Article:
The influx of foreigners helped shape modern Honolulu’s local culture, but the ethnic mix wasn’t always a perfect blend:

  • In December 1899, five people died of the bubonic plague in an epidemic that would take 61 lives. Several races were affected, but 33 of the dead were Chinese. On Jan. 20, 1900, the Department of Health evacuated Chinatown to torch the infected houses and corpses and prevent further spread of the disease. It was intended to be a controlled blaze, but shifting winds fueled the flames and Chinatown burned to the ground.
  • On Sept. 12, 1931, Thalia Massie, a young navy wife, left a party after a night of drinking. A couple hours later, she was found bruised and bloodied, with a broken jaw. Police had picked up five men in an unrelated traffic incident that same night and repeatedly brought them to Massie’s hospital room until she identified them as the men who abducted and raped her. The case made national headlines about the safety of white women around the “natives,” but the jury wasn’t as easily convinced as the media. The jury ended up deadlocked because Massie’s clothing had been intact after the attack and it was unclear who assaulted her. One of the defendants ended up severely beaten and another, Joseph Kahalawai, was shot and killed by Massie’s mother, husband and two sailors. The four, defended by Clarence Darrow, were found guilty and sentenced to four to 10 years of hard labor. Gov. Lawrence Judd commuted their sentences to one hour each in his chambers. The case shocked the public and led to the hiring of a new police chief and a reorganization of the criminal justice system.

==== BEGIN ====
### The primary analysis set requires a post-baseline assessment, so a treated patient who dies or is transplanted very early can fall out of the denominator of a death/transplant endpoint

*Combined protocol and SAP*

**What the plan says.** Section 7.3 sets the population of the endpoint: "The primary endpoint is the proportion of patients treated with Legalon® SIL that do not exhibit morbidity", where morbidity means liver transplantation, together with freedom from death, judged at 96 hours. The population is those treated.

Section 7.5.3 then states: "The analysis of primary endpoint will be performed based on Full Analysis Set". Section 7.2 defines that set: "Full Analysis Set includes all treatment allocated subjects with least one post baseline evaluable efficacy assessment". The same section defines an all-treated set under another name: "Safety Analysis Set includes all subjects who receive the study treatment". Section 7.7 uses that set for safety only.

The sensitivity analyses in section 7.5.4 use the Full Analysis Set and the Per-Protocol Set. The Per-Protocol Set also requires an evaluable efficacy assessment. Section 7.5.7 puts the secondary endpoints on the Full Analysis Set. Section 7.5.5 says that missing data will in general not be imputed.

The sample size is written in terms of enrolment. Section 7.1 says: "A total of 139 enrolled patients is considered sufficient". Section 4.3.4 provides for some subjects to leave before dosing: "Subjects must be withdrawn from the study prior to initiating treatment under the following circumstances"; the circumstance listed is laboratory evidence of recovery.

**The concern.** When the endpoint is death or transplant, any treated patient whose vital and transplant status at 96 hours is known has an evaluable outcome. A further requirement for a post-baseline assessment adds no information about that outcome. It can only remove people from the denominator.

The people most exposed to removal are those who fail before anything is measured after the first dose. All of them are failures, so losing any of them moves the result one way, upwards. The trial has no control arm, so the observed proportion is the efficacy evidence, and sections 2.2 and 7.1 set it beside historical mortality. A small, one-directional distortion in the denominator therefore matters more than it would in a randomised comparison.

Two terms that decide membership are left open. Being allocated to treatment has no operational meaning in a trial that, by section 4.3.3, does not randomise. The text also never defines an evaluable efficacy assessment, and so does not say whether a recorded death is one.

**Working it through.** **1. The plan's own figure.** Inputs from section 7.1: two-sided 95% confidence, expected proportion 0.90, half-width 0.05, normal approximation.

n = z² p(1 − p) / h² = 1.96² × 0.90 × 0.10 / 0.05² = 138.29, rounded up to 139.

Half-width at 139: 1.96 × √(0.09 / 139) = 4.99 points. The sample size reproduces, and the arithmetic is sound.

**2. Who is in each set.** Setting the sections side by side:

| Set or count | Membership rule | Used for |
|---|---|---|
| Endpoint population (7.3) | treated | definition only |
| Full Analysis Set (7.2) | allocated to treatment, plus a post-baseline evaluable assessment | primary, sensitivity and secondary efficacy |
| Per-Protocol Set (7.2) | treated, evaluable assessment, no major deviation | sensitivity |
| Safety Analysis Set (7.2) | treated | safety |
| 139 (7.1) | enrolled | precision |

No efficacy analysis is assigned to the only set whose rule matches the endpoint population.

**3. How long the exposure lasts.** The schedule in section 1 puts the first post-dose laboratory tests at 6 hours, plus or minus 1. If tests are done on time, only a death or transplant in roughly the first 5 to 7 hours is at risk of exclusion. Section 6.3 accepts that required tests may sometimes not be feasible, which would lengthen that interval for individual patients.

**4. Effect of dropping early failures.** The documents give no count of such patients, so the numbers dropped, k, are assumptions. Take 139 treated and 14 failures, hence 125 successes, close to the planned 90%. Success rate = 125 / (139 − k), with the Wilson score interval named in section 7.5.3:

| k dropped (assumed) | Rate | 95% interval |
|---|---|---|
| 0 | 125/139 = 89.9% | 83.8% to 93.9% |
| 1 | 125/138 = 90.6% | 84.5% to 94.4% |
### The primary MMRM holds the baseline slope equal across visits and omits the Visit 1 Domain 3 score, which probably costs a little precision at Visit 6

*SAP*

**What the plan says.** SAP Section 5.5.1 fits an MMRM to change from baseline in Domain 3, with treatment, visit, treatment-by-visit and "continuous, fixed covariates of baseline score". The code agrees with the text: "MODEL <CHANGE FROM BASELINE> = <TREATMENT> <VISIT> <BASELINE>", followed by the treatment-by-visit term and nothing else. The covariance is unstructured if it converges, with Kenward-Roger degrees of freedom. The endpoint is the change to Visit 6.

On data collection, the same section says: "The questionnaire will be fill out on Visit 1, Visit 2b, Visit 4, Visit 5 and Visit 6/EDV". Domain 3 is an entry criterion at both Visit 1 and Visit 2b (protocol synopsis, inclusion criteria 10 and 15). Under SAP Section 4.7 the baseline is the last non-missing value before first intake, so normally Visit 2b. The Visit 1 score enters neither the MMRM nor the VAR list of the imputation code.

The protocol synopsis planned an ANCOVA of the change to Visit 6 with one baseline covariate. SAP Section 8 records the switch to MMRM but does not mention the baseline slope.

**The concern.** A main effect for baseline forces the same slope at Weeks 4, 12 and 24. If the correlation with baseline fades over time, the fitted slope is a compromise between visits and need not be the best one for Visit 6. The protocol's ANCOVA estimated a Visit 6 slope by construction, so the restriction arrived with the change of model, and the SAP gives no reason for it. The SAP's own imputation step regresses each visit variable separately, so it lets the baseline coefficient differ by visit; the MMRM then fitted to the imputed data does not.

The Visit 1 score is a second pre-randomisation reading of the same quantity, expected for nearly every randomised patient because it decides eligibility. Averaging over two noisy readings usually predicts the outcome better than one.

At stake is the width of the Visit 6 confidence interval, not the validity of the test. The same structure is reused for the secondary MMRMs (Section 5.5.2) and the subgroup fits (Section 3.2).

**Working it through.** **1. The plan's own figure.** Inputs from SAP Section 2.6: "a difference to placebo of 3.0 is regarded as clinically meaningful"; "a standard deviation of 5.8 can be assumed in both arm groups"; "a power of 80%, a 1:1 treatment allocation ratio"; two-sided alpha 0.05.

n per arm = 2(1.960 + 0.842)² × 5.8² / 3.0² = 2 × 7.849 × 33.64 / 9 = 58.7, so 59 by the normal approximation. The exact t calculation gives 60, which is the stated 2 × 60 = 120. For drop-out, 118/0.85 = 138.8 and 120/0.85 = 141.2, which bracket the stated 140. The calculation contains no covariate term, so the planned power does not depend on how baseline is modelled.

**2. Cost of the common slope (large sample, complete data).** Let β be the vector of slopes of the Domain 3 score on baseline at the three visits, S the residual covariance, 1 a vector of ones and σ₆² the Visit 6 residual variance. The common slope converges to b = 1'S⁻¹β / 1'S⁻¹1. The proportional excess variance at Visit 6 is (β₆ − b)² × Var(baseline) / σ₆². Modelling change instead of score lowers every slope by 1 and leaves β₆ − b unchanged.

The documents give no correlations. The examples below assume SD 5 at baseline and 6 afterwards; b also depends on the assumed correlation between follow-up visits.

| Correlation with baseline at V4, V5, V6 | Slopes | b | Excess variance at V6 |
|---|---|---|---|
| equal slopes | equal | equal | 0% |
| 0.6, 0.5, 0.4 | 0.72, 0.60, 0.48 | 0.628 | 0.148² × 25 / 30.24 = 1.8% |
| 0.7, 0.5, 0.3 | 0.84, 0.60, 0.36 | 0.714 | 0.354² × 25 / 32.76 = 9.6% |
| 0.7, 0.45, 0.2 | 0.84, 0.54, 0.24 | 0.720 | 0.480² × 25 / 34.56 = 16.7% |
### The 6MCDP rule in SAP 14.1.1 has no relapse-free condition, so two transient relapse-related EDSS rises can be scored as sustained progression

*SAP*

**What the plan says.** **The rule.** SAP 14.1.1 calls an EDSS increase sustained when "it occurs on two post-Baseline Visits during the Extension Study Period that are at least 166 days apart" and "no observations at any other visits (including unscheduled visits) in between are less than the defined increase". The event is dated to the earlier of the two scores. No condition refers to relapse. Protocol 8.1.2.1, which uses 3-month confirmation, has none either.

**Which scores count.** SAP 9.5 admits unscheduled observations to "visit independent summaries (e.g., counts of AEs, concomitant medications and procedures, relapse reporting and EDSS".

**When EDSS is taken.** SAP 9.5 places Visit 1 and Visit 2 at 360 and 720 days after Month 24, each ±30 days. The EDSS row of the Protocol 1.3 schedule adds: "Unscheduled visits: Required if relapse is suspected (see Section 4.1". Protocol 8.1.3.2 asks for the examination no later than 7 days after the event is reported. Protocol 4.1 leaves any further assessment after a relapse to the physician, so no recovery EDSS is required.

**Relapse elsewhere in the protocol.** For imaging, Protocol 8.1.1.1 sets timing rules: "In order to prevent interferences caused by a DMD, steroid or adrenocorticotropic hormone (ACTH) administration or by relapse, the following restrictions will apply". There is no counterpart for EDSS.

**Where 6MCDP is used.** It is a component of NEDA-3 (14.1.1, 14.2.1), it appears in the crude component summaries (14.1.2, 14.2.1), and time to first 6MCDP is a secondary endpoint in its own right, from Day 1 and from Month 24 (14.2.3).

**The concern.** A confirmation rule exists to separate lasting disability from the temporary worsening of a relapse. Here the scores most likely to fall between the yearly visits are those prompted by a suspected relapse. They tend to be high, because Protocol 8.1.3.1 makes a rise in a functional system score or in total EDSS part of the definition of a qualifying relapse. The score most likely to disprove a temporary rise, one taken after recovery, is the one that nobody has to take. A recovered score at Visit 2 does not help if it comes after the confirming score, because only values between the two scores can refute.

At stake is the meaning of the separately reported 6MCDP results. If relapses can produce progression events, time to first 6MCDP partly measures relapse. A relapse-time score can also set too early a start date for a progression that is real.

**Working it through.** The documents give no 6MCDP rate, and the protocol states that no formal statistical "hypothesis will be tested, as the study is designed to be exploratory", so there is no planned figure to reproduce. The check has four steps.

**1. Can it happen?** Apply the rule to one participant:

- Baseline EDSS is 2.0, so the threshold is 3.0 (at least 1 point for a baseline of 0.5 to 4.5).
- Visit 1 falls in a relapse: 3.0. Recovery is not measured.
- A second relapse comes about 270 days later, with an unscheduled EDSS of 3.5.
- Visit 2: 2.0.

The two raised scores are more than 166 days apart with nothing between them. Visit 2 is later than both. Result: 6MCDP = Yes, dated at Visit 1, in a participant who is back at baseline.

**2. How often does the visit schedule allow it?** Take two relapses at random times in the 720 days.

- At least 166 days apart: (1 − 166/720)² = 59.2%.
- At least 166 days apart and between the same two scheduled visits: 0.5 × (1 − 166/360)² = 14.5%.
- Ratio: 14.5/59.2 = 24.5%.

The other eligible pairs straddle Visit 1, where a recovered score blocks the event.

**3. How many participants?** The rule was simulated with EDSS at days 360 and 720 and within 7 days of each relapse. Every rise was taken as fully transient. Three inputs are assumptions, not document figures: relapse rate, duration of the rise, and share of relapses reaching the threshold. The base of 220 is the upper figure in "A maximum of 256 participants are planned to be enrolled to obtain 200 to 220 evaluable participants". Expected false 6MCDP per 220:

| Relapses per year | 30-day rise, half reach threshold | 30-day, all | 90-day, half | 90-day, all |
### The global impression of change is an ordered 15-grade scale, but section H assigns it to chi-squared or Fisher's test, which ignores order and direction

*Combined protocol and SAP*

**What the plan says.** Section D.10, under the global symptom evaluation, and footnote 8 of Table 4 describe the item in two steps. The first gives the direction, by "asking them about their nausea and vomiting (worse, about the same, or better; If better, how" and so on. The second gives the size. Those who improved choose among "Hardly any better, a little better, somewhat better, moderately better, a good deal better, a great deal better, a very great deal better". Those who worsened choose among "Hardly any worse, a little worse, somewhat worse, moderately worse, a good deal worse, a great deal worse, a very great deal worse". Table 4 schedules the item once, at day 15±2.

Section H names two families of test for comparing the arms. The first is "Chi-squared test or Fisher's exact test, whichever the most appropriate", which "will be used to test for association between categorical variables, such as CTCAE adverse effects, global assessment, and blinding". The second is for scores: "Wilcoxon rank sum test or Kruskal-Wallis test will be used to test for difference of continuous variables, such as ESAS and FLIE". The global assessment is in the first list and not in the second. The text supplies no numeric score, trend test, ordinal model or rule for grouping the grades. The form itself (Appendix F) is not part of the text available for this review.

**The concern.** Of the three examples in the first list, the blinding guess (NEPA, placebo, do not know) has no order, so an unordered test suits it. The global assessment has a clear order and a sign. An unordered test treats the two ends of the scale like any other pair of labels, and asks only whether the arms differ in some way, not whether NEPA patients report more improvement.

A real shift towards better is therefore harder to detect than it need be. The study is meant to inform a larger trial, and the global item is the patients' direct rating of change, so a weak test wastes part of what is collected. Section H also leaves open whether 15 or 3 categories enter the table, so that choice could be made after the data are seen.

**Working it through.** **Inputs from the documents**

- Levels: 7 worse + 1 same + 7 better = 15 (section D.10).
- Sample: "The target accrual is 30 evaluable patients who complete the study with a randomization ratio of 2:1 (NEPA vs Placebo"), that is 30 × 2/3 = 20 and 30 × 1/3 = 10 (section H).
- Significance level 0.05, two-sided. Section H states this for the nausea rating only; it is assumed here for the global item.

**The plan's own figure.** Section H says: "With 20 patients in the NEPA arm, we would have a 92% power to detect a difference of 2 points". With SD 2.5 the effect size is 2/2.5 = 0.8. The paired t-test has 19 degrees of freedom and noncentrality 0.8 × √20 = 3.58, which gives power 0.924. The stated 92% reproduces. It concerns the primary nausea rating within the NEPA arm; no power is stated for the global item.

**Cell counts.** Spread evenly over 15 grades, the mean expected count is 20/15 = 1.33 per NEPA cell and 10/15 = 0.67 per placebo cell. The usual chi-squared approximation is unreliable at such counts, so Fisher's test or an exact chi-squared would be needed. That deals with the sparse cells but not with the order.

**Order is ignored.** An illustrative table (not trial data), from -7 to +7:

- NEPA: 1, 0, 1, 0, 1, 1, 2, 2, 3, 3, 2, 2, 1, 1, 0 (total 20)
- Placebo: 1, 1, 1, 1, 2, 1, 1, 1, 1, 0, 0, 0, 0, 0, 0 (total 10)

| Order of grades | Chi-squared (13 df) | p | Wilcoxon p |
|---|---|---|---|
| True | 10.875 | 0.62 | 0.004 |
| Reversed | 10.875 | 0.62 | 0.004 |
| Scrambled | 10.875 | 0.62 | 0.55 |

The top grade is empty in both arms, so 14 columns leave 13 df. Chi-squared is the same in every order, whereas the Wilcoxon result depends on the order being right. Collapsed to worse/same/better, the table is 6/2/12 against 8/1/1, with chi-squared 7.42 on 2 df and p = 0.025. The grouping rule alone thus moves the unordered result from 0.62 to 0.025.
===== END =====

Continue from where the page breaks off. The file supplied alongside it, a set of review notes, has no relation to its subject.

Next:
• On Dec. 7, 1941, Japanese forces attacked Pearl Harbor, leading to 3,435 casualties, severe damage to eight battleships and 10 other ships and the destruction of 188 planes. Martial law was enacted and remained in effect for the duration of the war. Immediately following the attack, all Hawaii residents of Japanese descent were suspect. In January 1942, some 1,800 first generation Japanese in Hawaii were sent to internment camps on the Mainland, all U.S. soldiers of Japanese ancestry were released from duty and Japanese civilians employed by the Army were suspended. Five months later, however, second-generation Japanese were put into a “provisional” battalion and trained for combat. Eventually designated the 100th Infantry Battalion, they would become part of the 442nd Regimental Combat Team, the most decorated unit for its size and length of service in U.S. military history. Following the war, the labor unions, in particular the International Longshoremen’s and Warehousemen’s Union (ILWU) encouraged the veterans to attend college on the G.I. Bill. One of those veterans was U.S. Sen. Daniel K. Inouye. The WWII veterans and labor unions helped the Democratic Party seize control of the territorial legislature in 1954, a move that continues to resonate in Hawaii politics today.